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Editor's Comments of the Day
In Hernandez-Montiel v. INS, No. 98-70582 (9th Cir. August 24, 2000), the court ruled that as a matter of law gay men with sexual
identities in Mexico constitute a "particular social group." The court found that Petitioner's having been raped twice by
police constituted past persecution and so granted the application for withholding and remanded to the Attorney General for
the exercise of her discretion to grant asylum. Finding sexual orientation can be the basis of establishing a "particular
social group" for asylum purposes is not new. In Toboso-Alsonso, 20 I & N Dec. 810 (BIA 1990), a Cuban man was granted
asylum after showing that that country's government had registered and tracked gay men for investigation over the years.
In Matter of Tenorio No. A72-0930558 (BIA 1999) the Board of Immigration Appeals (BIA) upheld a grant of asylum to a gay
Brazilian man who had been beaten and stabbed by a group of people using anti-gay epithets. In this case the 9th Circuit
ruled the BIA erred in defining the social group as "homosexual males who dress as females." The court stated that the
case was "about sexual identity, not fashion," and as a matter of law the social group was "gay men with female sexual
identities." The court then found the evidence "susceptible of no other conclusion" then that the Petitioner "was
persecuted on account of his membership in the 'particular social group.'"
Cases of the Day
Gay Men with Female Sexual Identities are a "Particular Social Group"
In Hernandez-Montiel v. INS, No. 98-70582 (9th Cir. August 24, 2000), the court ruled that as a matter of law gay men with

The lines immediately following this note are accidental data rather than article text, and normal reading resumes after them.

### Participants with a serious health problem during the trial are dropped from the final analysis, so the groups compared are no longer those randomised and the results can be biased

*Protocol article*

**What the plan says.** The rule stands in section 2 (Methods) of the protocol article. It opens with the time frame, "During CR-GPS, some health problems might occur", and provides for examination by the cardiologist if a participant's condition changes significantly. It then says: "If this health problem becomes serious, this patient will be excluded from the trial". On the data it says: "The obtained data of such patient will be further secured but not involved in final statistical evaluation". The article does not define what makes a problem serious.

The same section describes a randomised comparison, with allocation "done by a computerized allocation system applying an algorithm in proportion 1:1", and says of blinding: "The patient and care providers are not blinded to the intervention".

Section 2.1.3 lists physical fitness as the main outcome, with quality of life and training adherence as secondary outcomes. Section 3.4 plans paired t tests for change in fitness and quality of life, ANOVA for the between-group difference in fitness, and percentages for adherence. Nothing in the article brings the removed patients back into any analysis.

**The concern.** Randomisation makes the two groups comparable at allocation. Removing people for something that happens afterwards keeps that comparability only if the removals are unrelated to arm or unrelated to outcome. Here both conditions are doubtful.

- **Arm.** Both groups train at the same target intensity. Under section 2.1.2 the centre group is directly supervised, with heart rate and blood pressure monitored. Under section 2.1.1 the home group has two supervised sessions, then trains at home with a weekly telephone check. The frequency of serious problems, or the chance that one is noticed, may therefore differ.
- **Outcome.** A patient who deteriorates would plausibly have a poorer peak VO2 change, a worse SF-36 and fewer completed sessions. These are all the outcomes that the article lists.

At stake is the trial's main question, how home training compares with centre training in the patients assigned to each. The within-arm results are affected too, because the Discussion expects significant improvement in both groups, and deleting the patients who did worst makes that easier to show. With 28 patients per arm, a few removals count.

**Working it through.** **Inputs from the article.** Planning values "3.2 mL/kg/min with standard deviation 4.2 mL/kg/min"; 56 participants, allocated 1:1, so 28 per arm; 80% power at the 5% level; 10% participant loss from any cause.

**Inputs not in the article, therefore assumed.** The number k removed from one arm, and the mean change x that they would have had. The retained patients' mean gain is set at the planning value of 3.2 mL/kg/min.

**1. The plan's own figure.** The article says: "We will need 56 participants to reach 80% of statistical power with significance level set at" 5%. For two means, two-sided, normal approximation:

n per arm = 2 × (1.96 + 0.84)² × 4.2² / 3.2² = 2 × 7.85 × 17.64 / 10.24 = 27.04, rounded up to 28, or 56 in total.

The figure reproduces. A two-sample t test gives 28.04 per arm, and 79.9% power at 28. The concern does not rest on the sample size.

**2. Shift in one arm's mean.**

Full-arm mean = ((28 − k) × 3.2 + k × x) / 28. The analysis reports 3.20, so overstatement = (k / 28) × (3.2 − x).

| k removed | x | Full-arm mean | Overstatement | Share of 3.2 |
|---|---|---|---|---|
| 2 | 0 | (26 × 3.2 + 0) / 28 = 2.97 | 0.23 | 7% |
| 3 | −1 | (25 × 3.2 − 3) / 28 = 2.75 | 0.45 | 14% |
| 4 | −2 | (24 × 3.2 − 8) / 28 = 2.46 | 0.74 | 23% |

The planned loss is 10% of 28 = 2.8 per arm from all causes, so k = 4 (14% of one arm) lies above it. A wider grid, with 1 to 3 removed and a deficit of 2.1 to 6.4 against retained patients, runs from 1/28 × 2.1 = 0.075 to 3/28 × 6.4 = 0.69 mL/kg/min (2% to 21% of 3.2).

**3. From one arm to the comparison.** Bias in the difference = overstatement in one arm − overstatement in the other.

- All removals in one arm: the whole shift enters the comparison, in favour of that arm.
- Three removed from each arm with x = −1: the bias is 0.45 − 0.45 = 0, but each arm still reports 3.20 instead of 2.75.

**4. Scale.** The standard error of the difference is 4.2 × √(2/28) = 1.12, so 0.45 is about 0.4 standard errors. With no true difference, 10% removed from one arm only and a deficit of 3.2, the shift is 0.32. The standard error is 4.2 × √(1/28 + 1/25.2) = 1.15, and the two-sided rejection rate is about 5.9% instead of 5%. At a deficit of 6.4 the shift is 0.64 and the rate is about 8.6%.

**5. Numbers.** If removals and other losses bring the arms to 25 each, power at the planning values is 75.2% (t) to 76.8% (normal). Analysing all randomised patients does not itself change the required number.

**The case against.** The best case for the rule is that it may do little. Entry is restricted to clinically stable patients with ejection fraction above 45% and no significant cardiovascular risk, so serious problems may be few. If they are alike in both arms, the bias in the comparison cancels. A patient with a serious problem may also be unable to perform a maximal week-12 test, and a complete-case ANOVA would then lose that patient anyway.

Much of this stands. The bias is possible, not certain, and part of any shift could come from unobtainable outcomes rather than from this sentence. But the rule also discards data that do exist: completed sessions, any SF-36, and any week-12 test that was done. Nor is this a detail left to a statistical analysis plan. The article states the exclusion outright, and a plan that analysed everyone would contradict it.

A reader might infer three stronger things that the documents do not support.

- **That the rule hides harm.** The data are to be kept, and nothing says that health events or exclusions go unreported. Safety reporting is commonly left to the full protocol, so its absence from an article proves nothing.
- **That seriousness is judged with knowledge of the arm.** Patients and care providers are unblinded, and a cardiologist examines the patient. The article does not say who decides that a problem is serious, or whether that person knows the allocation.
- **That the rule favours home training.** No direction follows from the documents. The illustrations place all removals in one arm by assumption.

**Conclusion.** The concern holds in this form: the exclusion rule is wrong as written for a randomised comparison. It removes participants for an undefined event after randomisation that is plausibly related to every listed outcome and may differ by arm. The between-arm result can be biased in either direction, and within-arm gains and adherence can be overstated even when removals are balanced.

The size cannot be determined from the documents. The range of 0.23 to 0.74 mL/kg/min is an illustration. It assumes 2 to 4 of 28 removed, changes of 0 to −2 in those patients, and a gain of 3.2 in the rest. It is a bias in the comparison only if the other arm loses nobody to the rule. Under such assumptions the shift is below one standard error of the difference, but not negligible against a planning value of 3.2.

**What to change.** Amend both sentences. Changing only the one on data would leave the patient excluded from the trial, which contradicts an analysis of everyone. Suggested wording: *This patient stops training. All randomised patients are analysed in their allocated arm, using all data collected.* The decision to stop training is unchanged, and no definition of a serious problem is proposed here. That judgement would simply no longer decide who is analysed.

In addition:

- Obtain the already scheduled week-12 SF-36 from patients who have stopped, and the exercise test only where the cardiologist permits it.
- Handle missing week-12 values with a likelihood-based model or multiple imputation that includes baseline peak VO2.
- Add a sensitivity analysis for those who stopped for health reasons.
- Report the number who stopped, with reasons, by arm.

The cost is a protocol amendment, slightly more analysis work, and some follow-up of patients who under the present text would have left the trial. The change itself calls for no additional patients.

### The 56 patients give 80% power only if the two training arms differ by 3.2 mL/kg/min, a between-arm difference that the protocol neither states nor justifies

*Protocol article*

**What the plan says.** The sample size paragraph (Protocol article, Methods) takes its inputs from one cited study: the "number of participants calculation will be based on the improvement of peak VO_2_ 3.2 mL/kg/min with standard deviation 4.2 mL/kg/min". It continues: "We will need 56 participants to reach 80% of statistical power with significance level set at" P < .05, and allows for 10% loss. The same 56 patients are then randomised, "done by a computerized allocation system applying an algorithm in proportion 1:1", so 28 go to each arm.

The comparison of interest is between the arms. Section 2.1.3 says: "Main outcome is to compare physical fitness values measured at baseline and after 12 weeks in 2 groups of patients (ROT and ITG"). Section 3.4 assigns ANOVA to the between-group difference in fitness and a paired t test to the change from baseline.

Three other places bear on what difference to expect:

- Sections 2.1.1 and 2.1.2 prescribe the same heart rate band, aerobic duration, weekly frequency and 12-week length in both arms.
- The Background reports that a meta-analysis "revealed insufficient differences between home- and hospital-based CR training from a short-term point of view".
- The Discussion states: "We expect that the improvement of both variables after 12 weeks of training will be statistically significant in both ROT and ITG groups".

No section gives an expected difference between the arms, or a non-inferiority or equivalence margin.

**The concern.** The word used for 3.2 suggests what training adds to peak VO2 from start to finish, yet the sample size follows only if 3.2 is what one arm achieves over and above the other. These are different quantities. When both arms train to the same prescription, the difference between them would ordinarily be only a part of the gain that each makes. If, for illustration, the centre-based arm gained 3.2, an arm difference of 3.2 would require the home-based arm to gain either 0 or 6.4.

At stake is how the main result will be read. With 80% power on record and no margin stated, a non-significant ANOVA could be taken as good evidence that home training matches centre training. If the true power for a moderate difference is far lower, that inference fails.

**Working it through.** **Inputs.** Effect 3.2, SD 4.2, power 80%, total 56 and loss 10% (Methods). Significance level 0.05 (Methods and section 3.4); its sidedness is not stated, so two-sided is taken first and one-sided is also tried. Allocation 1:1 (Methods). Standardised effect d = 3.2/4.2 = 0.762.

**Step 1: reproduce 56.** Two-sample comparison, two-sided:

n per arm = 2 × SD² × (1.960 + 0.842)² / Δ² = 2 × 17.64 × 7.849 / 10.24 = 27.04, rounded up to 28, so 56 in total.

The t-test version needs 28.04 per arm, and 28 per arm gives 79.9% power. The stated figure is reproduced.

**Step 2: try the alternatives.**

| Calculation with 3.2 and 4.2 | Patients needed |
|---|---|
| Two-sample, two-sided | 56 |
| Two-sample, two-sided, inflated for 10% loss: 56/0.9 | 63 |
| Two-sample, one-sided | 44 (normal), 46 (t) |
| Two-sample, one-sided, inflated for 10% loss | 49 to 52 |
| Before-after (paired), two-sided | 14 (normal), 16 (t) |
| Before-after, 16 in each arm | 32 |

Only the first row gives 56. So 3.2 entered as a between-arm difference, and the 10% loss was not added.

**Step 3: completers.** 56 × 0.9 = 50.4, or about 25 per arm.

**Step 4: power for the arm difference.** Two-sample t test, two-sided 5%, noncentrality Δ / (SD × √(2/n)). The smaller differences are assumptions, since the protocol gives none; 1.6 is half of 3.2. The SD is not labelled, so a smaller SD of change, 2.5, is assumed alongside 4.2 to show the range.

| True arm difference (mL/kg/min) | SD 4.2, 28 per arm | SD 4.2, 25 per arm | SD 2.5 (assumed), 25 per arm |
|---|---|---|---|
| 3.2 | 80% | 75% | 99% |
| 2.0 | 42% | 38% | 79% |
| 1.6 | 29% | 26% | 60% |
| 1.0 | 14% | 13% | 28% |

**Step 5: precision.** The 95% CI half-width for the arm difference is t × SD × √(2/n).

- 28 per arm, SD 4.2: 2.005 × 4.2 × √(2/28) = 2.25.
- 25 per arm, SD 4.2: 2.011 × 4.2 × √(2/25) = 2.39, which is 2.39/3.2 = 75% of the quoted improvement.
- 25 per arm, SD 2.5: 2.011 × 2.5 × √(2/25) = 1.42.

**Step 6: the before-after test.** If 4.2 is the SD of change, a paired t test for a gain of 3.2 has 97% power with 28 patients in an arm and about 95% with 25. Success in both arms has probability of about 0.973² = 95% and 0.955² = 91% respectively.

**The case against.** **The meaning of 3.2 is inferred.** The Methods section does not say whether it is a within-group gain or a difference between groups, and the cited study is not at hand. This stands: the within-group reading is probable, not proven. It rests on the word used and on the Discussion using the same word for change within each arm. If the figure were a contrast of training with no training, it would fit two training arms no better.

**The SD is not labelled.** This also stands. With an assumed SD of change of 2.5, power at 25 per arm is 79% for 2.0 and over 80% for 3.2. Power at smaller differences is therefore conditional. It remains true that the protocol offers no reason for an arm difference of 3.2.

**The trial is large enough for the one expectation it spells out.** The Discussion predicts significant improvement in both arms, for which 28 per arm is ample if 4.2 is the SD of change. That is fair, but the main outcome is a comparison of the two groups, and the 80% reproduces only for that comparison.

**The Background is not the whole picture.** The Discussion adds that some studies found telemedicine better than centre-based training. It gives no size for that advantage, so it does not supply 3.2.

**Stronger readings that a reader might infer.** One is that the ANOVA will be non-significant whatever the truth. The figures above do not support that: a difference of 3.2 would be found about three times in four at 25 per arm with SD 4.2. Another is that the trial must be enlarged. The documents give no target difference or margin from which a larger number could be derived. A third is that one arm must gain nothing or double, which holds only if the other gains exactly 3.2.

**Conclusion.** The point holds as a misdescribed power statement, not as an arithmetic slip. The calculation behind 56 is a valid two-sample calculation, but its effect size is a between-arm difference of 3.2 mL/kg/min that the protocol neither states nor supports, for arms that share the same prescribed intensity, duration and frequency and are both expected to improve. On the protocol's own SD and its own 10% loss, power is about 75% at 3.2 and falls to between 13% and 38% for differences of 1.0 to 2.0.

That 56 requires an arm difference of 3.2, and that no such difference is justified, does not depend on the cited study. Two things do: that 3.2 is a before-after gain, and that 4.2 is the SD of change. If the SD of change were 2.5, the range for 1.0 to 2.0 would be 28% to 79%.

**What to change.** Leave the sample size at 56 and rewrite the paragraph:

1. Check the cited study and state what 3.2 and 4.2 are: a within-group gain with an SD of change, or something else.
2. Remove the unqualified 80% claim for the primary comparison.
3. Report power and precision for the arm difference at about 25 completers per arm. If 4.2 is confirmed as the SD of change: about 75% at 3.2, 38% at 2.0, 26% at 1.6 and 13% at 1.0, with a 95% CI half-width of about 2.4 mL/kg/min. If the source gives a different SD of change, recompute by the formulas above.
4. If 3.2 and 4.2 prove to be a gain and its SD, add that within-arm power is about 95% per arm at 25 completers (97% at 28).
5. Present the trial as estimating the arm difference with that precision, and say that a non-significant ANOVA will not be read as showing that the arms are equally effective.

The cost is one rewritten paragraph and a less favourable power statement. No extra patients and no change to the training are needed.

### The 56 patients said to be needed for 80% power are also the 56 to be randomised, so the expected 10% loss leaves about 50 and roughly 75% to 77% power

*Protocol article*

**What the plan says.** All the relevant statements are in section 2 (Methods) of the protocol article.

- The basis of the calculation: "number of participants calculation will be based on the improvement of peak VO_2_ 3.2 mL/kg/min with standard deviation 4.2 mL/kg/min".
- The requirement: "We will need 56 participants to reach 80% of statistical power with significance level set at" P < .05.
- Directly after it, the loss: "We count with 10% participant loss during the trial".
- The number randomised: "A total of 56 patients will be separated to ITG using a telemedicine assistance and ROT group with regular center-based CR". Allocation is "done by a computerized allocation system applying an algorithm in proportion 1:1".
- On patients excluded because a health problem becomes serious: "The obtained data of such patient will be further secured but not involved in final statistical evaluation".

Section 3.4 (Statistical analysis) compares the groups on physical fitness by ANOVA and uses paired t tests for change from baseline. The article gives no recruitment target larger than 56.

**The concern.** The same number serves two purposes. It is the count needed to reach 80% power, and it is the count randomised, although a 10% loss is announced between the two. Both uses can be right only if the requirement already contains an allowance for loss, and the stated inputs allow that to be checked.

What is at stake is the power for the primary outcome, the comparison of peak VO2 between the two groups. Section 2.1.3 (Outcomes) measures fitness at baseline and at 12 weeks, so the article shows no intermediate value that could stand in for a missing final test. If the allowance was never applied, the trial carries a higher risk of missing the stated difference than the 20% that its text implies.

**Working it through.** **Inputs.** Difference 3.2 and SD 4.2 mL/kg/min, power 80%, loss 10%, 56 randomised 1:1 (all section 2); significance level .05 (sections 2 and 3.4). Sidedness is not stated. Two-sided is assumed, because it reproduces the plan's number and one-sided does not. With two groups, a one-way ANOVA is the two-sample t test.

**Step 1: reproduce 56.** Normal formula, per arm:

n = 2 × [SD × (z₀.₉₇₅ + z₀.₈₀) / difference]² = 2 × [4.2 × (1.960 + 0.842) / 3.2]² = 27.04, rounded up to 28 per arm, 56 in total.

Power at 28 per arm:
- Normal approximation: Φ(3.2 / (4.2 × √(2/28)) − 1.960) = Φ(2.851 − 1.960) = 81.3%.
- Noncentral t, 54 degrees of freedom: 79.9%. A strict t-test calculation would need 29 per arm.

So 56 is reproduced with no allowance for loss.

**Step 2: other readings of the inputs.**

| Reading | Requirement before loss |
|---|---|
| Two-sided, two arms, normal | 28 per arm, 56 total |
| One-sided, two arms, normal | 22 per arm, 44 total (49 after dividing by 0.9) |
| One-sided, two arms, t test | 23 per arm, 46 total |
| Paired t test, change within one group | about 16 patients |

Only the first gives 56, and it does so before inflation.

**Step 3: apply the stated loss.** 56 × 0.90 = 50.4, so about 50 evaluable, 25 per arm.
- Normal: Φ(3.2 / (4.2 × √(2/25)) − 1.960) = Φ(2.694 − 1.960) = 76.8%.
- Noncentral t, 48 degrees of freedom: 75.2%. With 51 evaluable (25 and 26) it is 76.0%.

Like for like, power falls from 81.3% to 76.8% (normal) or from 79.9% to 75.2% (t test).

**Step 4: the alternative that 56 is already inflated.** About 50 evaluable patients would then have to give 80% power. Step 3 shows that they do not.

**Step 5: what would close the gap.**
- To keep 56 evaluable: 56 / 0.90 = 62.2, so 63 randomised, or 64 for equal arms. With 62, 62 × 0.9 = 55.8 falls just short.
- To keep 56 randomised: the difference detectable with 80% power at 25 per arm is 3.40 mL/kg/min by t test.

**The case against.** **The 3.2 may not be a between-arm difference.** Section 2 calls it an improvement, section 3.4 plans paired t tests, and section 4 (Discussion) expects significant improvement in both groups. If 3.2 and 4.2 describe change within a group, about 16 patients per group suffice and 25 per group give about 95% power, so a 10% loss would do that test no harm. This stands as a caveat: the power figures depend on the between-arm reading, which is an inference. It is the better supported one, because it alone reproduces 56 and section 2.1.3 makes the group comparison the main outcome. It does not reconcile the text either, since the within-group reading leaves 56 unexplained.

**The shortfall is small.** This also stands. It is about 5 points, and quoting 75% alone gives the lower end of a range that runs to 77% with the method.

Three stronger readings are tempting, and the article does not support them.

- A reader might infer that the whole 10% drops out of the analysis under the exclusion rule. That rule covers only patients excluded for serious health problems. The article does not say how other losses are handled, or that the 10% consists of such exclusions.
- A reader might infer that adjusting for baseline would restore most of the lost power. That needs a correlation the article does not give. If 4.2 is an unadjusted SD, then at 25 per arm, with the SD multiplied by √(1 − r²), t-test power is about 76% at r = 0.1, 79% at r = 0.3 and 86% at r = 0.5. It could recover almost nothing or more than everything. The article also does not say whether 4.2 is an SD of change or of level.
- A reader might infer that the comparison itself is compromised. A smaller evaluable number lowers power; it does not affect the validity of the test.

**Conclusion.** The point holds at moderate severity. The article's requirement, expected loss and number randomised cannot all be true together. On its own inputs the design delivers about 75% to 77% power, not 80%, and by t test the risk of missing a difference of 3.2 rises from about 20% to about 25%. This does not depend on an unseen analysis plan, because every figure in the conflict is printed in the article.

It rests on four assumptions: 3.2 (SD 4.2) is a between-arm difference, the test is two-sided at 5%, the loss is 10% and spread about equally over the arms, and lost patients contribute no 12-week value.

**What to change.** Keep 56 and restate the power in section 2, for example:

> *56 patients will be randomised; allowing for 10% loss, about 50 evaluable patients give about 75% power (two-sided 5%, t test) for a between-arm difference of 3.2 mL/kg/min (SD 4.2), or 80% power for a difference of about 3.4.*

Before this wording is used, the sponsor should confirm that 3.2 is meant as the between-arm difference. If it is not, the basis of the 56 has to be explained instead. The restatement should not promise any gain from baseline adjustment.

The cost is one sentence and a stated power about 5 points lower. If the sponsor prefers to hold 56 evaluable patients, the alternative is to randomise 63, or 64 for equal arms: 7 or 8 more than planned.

sexual identities in Mexico constitute a "particular social group." The court found that Petitioner's having been raped
twice by police constituted past persecution and so granted the application for withholding and remanded to the Attorney
General for the exercise of her discretion to grant asylum.
Immigration News of the Day
Fake Relatives Used to Free Jailed Migrants
According to The Ottawa Citizen, people-smuggling rings are recruiting Chinese-Canadians to pose as long-lost relatives of
illegal migrants in order to get them released from jail. Police believe the snakeheads are using a section of the Canadian
Immigration Act that allows family members to post bonds to get the Chinese migrants released so they can start working in
New York sweatshops to pay off their heavy debts.
Giving a Ship the Slip; Temptation Sometimes Proves Too Much for Foreign Crewmen
The Times-Picayune reports that in the fiscal year that ended October 1999, the Border Patrol reported that 219 crewmen had
deserted their ships in southeast Louisiana and immigration officials were able to apprehend only 18 of last year's
deserters. Border Patrol agents believe an underground network with ties to organized crime could be at work, but admit
they have little direct evidence.
ILW.COM Highlights of the Day
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ILW.COM Chats and Discussions of the Day
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September. On Wednesday, September 13, 2000, at 9:00 p.m. Eastern
(New York) time Barry Lieber, Esq. will participate in ILW.COM's first Spanish chat session.
On Thursday September 21, 2000, at 9:00 p.m. Eastern (New York) time Catherine Kerr, Esq., will answer questions on Canadian
immigration law. Mark your calendars!